water > pools > screen wash > II wash > III wash (Table 1). Thus, response of both the tested organisms to pollutants in wastewaters was almost identical, and therefore, they are ideal for quantifying their toxicity. During duckweed bioassay, frond number was found to be a more sensitive parameter in comparison to dry weight; suggesting that adverse eects on vegetative propagation of plants were more severe than possibly on their photosynthesis responsible for an increase in their dry weight. The higher toxicity of wastewaters of diazotization process may be ascribed to its major ingredients such as acids, sodium nitrite and copper, whereas of silicate wastewater to sodium silicate, as noted in Lemna and sh (Tables 2, 3). In contrast to major ingredient chemicals, dyes such as C.I. Direct Blue 86 (EC50 = 225 ppm), C.I. Direct Yellow 44 (EC50 = 1500 ppm) and Drimarene Yellow L2R (EC50 = 2150 ppm) were less toxic to Lemna whereas methyl red toxicity was at par with pool waters. Similar to bleach wastewater, methyl red was less toxic to the test organisms at pH ranging between neutral to slightly alkaline, in comparison to acidic one. Its toxicity also increased in combination with copper (Table 4). In contrast to copper, nutrients had no role in reducing methyl red toxicity (at lower pH) to Lemna. Methyl red loses its azo character a bit in acidic solutions on account of protonation resulting in its planar structure (Park et al., 2005), which may increase its absorption in sh in comparison to normal alkaline solution of

Table 2 Physico-chemical characteristics (range) of ingredient chemical treatments and their toxicity to Lemna (EC50) Chemicals Physico-chemical characteristics of varying dilutions (range) pH Acids HCl H2SO4 Salts NaNO2 Na2OSiO2 Tap water 2.86.5 2.86.4 8.18.3 9.910.1 7.0 EC (mS) 0.681.05 0.681.12 2.58.42 1.593.09 0.58 TH (ppm) 208210 207209 188236 5368 206 Na (ppm) 27 25 1452900 1251250 26 Duckweed bioassay (EC50) Frond no. 0.0052 M (pH = 3.8) 0.0025 M (pH = 4.4) 0.009 M (0.062%) 0.014 M (0.17%) Dry weight 0.0050 M (pH = 5.2) 0.0045 M (pH = 4.9) 0.015 M (0.096%) 0.029 M (0.36%)

Data in parenthesis indicate EC50 values of acids in terms of pH values, and of salts in percentage.

Table 3 LC and EC50 values (ppm) of methyl red and copper for sh and Lemna at dierent nutrient and pH levels of the growing medium Chemicals pH Fish bioassay Mortality Copper Nutrient poor medium Nutrient rich medium Methyl red Nutrient poor medium i. acidic ii. alkaline Nutrient rich medium 8.5 5.956.2 0.25 NA RBC 0.19 NA Duckweed bioassay Frond no. 0.47 5.48 Dry weight NC 3.13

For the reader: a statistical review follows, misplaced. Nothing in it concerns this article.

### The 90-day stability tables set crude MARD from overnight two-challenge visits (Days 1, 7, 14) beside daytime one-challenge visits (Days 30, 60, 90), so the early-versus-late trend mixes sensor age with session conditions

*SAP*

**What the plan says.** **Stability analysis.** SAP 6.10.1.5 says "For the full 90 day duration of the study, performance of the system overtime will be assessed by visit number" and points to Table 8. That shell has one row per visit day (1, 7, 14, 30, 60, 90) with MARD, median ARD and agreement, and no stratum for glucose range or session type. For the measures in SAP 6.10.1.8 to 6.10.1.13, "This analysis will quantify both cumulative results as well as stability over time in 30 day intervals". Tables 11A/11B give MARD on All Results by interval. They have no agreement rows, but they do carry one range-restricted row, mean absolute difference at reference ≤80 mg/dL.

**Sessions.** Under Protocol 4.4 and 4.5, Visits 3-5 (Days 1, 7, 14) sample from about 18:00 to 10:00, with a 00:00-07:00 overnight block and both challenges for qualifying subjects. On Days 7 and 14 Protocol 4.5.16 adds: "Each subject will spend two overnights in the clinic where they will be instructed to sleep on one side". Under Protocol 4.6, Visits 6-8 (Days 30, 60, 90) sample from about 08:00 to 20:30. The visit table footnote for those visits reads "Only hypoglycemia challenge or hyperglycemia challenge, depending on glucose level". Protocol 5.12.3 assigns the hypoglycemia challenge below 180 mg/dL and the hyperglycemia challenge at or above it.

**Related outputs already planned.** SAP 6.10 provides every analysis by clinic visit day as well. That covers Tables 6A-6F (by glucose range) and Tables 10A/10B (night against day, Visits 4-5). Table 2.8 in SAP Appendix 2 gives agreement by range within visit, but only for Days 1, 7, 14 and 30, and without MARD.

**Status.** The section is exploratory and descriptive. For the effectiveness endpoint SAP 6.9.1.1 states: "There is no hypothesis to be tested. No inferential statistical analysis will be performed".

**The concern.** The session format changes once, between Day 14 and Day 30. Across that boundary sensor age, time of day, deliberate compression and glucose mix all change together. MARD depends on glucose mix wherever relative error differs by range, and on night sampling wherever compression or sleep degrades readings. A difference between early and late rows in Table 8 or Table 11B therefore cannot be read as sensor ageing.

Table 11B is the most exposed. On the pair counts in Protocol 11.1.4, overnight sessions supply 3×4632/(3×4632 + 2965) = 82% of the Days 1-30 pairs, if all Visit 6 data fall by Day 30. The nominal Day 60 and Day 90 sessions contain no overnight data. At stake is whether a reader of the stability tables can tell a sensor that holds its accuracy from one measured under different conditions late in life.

6.0 7.48.7 5.45.9

7.3 54.8 NA

4.98 41.4 NA

12.1 23.2 33.9

8.5 56.4 3.2

NC = not calculable; NA = not available.

K.P. Sharma et al. / Chemosphere 69 (2007) 4854 Table 4 Toxic eects of methyl red (10 ppm), copper (3.0 ppm) and their combination at sub-lethal concentrations on Lemna counts (on 7th day), in comparison to control (nutrient rich medium) Treatments Methyl red Copper Methyl red + copper % Reduction (counts) 33 18 68

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3.4. Correlation between physico-chemical characteristics and LC/EC50 values LC and EC50 values of both the test organisms showed signicant negative correlation with conductivity (r = 0.530.59), COD (r = 0.550.71) and Cu (r = 0.54) which was positive for pH (r = 0.590.97), to wastewaters of diazotization process (untreated and neutralized) and so, they are good physico-chemical parameters for characterizing toxicity. Pool water characteristics had signicant positive correlations (pH: r = 0.820.93; EC: r = 0.780.90; COD: r = 0.980.99) with LC50 and EC50 values of sh, which were negative for number and dry weight of duckweed (pH: r = 0.920.98; EC: r = 0.850.97; COD: r = 0.810.97). Thus, duckweed bioassay dened pool toxicity better when compared with sh. Only pH had signicant positive correlation (r = 0.58 0.98) with LC and EC50 values of sh and Lemna for biologically treated wastewaters, while their EC (r = 0.91) and COD (r = 0.89) values had signicant negative correlation with frond number. Present study thus established superiority of biological tests in deciphering wastewaters toxicity as compared to their chemical analysis. Various external and internal injuries noted during sh and duckweed bioassays may assist in rapid assessment of wastewaters toxicity in the natural ecosystems, whereas their EC/LC50 values in quantifying toxicity more accurately along with chemical attributes in the laboratory. Duckweed bioassay has an added advantage of detecting eutrophication potential of wastewaters. The greater sensitivity of sh RBCs to pollutants in dye wastewaters emphasizes inclusion of their study in routine sh bioassay. Present study documented increase in pollutants toxicity (residual chlorine, copper and methyl red) in the acidic medium. The higher alkalinity of silicate wastewater may similarly be toxic to Lemna, since it decreased after its neutralization (Soni, 2004). In view of these facts, we recommend discharge limit of textile wastewaters close to neutral. The considerations such as dilution factor and buering capacity of the recipient water bodies are of little signicance in monsoonic climate as that of India, where water ow (lotic system)/its volume (lentic system) remains low during most part of the year, except rainy season.